SOURCE




Now trees are bad?

Scotland was originally heavily forested

Some of Scotland’s greatest landscapes could be threatened by plans to expand tree coverage to a quarter of the country, according to an alliance of countryside campaigners.

The Scottish government has set an ambitious target of increasing woodland cover from 17 per cent to 25 per cent by 2050. The SNP administration has also pledged to plant 10,000 extra hectares of trees by 2022 as part of its strategy to combat climate change.

However, groups representing mountaineers and gamekeepers have forged an unlikely partnership to oppose the plans.

Mountaineering Scotland (MS) and the Scottish Gamekeepers Association (SGA) have submitted a joint letter expressing concern to Roseanna Cunningham, the environment secretary.

SOURCE





Britain receives final warning on ‘shameful’ air pollution levels

The European Commission has threatened Britain with court action and hundreds of millions of pounds in fines for persistently breaching EU limits on air pollution.

In a move described as shameful for the UK, the commission sent a “final warning” yesterday, accusing the country of failing to address breaches in 16 areas, including London, Birmingham, Manchester, Leeds and Glasgow.

Britain is one of five EU countries served with the warning over illegal levels of nitrogen dioxide, which causes heart and lung diseases. Diesel cars — representing a third of those on British roads — are a big source of NO2. Air pollution from sources including road traffic, industry, farming and construction sites is linked to the early deaths of about 40,000 people a year in Britain.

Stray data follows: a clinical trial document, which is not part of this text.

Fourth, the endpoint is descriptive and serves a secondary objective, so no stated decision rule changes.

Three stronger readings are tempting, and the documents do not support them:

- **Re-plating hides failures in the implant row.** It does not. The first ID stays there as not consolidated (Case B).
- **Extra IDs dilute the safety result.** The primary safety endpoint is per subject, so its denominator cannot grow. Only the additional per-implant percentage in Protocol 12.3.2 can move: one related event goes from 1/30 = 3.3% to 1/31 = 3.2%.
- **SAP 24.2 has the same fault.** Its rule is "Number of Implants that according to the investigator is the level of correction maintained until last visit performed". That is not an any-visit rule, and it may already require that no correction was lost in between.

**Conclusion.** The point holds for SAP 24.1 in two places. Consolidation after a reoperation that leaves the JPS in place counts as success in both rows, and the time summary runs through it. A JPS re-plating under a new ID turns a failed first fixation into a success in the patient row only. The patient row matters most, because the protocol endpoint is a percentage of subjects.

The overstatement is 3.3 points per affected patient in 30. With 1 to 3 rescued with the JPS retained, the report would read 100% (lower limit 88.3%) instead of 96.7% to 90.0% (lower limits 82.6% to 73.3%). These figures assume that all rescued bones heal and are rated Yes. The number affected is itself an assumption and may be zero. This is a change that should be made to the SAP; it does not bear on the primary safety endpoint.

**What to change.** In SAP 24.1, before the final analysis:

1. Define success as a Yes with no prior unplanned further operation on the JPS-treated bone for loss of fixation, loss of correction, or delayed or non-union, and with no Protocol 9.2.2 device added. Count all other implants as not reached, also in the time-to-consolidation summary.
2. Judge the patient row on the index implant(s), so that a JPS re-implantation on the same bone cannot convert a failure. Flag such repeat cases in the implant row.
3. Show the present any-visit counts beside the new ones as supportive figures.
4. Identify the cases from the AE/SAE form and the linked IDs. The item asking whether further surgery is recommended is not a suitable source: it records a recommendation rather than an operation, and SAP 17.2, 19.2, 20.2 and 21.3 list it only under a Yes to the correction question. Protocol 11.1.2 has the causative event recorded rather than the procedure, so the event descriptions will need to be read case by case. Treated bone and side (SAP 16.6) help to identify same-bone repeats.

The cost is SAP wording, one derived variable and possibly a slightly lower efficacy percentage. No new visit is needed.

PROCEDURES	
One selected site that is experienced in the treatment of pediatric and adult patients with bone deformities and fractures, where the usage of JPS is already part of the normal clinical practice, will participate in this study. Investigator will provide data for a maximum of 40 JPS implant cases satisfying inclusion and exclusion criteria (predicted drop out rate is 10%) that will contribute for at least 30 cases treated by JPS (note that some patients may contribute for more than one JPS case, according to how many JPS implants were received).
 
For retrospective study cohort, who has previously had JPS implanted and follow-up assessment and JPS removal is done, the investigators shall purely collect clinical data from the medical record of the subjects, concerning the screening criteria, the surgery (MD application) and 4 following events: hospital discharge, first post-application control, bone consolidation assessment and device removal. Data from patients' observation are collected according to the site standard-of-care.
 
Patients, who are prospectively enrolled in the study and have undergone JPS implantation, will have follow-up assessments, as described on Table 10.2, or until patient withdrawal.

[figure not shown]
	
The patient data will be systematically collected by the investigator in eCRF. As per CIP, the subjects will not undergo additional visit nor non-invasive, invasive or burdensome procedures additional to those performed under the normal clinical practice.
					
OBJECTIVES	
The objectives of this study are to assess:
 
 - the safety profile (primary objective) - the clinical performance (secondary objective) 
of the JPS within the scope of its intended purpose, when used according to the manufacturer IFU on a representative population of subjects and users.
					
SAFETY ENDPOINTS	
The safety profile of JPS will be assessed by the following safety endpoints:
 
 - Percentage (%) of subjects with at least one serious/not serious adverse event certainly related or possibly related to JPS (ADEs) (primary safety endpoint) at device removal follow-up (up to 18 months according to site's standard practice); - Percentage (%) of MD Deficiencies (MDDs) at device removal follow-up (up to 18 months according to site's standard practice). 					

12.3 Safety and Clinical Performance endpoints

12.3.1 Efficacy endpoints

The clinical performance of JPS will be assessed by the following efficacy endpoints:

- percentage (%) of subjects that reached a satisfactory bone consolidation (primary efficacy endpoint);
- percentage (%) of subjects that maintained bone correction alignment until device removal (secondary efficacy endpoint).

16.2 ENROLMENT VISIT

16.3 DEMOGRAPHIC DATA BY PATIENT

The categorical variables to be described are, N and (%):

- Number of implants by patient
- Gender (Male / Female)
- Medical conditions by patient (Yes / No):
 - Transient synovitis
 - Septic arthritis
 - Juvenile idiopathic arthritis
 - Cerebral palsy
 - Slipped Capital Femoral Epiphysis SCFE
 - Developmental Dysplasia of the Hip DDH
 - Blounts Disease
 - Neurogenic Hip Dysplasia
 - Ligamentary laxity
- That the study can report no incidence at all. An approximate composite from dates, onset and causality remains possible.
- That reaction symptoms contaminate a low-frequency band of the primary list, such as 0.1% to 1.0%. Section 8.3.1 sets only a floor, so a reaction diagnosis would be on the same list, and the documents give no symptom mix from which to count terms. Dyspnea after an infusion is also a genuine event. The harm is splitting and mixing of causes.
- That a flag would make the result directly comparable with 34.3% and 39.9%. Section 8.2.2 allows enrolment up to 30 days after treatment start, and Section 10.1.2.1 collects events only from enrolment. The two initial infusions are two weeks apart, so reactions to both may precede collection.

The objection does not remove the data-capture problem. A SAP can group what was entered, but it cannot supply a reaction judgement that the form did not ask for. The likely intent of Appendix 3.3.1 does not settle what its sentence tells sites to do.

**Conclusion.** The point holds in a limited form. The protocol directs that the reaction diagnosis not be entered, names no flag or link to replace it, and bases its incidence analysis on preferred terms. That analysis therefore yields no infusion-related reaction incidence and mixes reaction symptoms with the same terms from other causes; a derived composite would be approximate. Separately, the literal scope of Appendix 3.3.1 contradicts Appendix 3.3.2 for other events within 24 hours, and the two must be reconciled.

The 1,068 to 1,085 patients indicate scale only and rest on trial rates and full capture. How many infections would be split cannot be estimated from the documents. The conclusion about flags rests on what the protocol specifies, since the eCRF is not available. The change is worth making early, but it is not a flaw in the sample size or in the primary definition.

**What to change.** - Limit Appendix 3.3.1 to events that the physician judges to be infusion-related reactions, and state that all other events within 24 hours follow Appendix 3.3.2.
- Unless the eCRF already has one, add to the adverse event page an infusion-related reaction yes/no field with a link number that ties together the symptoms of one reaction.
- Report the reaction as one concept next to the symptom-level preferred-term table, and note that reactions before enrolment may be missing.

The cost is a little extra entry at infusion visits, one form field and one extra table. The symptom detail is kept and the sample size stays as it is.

SOURCE




Could the EPA be gone by this time next year?

Liberals are losing their minds over a new bill in Congress, and it’s only one sentence long. It reads:

“The Environmental Protection Agency shall terminate on December 31, 2018.”

Introduced by freshman Rep. Matt Gaetz (R-Fla.), it comes after a series of potentially deadly cases in which people and the environment were poisoned by the EPA. Not only did EPA officials spill three million gallons of toxic waste into a Colorado river, they were caught conducting banned human medical experiments in which people were forced to inhale poisonous car exhaust, using the same methods used in suicides.

Gaetz’s legislation has three co-sponsors: Reps. Steven Palazzo (R-Miss.), Thomas Massie (R-Ky.), and Barry Loudermilk (R-Ga.)

SOURCE


***************************************

For more postings from me, see  DISSECTING LEFTISM, TONGUE-TIED, EDUCATION WATCH INTERNATIONAL, POLITICAL CORRECTNESS WATCH, FOOD & HEALTH SKEPTIC and AUSTRALIAN POLITICS. Home Pages are   here or   here or   here.  Email me (John Ray) here.  

Preserving the graphics:  Most graphics on this site are hotlinked from elsewhere.  But hotlinked graphics sometimes have only a short life -- as little as a week in some cases.  After that they no longer come up.  From January 2011 on, therefore, I have posted a monthly copy of everything on this blog to a separate site where I can host text and graphics together -- which should make the graphics available even if they are no longer coming up on this site.  See  here or here